acl ME src 10.0.0.1
        acl YOU src 10.0.0.2
        http_access allow ME YOU
In order for the request to be allowed, it must match the ``ME'' acl AND the ``YOU'' acl. This is impossible because any IP address could only match one or the other. This should instead be rewritten as:
        acl ME src 10.0.0.1
        acl YOU src 10.0.0.2
        http_access allow ME
        http_access allow YOU
Or, alternatively, this would also work:
        acl US src 10.0.0.1 10.0.0.2
        http_access allow US

allow/deny mixups

I have read through my squid.conf numerous times, spoken to my neighbors, read the FAQ and Squid Docs and cannot for the life of me work out why the following will not work.

I can successfully access cachemgr.cgi from our web server machine here, but I would like to use MRTG to monitor various aspects of our proxy. When I try to use 'client' or GET cache_object from the machine the proxy is running on, I always get access denied.

        acl manager proto cache_object
        acl localhost src 127.0.0.1/255.255.255.255
        acl server    src 1.2.3.4/255.255.255.255
        acl all src 0.0.0.0/0.0.0.0
        acl ourhosts src 1.2.0.0/255.255.0.0

        http_access deny manager !localhost !server
        http_access allow ourhosts
        http_access deny all

The intent here is to allow cache manager requests from the localhost and server addresses, and deny all others. This policy has been expressed here:

        http_access deny manager !localhost !server

The problem here is that for allowable requests, this access rule is not matched. For example, if the source IP address is localhost, then ``!localhost'' is false and the access rule is not matched, so Squid continues checking the other rules. Cache manager requests from the server address work because server is a subset of ourhosts and the second access rule will match and allow the request. Also note that this means any cache manager request from ourhosts would be allowed.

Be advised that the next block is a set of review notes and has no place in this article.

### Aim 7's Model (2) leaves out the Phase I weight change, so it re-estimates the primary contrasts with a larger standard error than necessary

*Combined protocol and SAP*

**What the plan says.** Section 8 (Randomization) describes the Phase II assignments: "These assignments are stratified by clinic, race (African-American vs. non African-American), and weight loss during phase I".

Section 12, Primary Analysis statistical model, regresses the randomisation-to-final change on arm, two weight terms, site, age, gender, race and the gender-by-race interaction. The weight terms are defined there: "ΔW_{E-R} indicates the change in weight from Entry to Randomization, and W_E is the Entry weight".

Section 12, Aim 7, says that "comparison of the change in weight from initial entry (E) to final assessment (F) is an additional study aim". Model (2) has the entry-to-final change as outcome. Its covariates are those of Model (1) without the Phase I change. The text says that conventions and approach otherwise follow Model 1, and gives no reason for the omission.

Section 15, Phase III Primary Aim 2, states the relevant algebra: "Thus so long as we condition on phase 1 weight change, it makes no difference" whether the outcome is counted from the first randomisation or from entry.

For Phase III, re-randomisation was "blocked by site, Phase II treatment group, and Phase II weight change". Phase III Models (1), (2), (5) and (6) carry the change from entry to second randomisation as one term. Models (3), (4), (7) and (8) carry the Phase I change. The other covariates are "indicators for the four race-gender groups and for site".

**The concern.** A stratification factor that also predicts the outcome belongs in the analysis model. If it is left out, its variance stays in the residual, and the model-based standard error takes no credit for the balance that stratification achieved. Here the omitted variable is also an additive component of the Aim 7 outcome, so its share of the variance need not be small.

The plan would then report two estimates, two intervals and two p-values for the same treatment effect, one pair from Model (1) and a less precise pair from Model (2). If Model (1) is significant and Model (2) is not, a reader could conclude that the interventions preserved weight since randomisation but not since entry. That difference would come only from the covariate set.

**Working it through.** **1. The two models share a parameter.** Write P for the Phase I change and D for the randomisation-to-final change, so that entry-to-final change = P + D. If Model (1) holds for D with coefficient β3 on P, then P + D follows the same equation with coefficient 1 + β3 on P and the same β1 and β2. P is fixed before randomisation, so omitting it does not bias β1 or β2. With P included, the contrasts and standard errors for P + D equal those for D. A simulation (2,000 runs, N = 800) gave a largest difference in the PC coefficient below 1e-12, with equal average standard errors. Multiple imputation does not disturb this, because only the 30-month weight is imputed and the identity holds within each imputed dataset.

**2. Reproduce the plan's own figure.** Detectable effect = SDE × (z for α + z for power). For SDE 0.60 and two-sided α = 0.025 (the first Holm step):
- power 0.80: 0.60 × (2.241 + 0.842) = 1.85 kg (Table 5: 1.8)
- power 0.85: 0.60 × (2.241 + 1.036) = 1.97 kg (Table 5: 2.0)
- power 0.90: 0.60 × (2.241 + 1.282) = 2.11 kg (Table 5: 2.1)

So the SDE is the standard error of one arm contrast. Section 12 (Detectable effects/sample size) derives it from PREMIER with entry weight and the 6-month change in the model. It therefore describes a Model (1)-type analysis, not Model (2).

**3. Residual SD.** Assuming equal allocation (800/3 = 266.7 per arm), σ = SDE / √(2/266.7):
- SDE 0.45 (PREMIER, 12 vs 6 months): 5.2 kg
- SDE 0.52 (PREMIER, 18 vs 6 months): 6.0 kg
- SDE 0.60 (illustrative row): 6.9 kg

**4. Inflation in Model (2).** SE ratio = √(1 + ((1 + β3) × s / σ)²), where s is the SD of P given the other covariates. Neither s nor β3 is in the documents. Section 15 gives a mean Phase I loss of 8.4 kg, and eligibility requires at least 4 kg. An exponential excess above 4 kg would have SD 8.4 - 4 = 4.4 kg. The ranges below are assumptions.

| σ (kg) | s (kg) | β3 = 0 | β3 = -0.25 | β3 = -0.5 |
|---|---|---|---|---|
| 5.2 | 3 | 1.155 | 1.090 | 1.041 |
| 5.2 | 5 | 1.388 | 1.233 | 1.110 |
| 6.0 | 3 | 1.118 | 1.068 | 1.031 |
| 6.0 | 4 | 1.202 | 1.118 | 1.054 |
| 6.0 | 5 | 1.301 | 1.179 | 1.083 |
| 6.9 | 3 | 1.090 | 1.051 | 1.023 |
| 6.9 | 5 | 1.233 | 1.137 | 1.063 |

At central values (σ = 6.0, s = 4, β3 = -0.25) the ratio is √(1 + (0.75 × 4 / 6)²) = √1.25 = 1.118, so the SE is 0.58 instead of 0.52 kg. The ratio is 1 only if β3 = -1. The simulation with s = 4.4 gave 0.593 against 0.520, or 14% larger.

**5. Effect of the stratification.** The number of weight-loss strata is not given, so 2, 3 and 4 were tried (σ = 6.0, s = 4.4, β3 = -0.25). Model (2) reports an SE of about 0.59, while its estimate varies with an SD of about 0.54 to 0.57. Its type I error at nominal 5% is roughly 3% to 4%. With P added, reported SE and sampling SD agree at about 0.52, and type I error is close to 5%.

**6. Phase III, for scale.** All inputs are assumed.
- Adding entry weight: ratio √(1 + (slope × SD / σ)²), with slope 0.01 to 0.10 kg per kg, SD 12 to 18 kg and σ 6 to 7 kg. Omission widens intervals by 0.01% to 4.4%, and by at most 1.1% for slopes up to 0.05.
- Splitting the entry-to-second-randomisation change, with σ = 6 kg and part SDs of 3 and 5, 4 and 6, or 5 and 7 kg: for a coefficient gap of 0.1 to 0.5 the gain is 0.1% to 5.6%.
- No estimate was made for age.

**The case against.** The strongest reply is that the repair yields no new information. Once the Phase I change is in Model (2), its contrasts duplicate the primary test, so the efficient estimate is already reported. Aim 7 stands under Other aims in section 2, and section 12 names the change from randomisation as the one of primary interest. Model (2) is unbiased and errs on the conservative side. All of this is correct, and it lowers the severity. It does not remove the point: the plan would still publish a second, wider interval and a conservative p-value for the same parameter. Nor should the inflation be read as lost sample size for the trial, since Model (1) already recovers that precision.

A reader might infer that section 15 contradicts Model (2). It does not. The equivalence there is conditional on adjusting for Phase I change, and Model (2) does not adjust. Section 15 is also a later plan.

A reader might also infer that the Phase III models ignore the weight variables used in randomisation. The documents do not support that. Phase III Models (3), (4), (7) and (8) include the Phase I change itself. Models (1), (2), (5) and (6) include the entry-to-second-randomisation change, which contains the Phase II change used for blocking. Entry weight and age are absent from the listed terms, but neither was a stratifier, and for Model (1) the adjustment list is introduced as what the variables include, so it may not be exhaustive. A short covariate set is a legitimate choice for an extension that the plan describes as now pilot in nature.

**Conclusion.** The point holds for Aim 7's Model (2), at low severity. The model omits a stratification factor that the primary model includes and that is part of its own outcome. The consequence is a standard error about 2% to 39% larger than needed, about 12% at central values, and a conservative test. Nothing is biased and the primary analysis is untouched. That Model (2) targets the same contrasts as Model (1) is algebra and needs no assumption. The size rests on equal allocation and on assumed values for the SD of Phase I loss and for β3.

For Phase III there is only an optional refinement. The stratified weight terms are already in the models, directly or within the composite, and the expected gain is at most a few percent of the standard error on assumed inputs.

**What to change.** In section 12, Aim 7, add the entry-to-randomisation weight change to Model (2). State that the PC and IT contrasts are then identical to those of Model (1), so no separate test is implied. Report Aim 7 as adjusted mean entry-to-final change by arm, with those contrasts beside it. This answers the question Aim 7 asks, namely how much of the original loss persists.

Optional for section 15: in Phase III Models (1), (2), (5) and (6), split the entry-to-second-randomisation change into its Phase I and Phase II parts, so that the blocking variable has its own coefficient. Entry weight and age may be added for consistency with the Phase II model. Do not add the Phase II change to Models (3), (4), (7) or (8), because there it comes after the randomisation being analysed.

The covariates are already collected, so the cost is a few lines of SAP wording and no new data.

To implement the desired policy correctly, the access rules should be rewritten as

        http_access allow manager localhost
        http_access allow manager server
        http_access deny manager
        http_access allow ourhosts
        http_access deny all

You may be concerned that the having five access rules instead of three may have an impact on the cache performance. In our experience this is not the case. Squid is able to handle a moderate amount of access control checking without degrading overall performance. You may like to verify that for yourself, however.

9.5 I set up my access controls, but they don't work! why?

You can debug your access control configuration by setting the debug_options parameter in squid.conf and watching cache.log as requests are made. The access control routes correspond to debug section 28, so you might enter:

        debug_options ALL,1 28,9

9.6 Proxy-authentication and neighbor caches

The problem...

                       [ Parents ]
                       /         \
                      /           \
               [ Proxy A ] --- [ Proxy B ]
                   |
                   |
                  USER

Proxy A sends and ICP query to Proxy B about an object, Proxy B replies with an ICP_HIT. Proxy A forwards the HTTP request to Proxy B, but does not pass on the authentication details, therefore the HTTP GET from Proxy A fails.

Only ONE proxy cache in a chain is allowed to ``use'' the Proxy-Authentication request header. Once the header is used, it must not be passed on to other proxies.

Therefore, you must allow the neighbor caches to request from each other without proxy authentication. This is simply accomplished by listing the neighbor ACL's first in the list of http_access lines. For example:

        acl proxy-A src 10.0.0.1
        acl proxy-B src 10.0.0.2
        acl user_passwords proxy_auth /tmp/user_passwds

        http_access allow proxy-A
        http_access allow proxy-B
        http_access allow user_passwords
        http_access deny all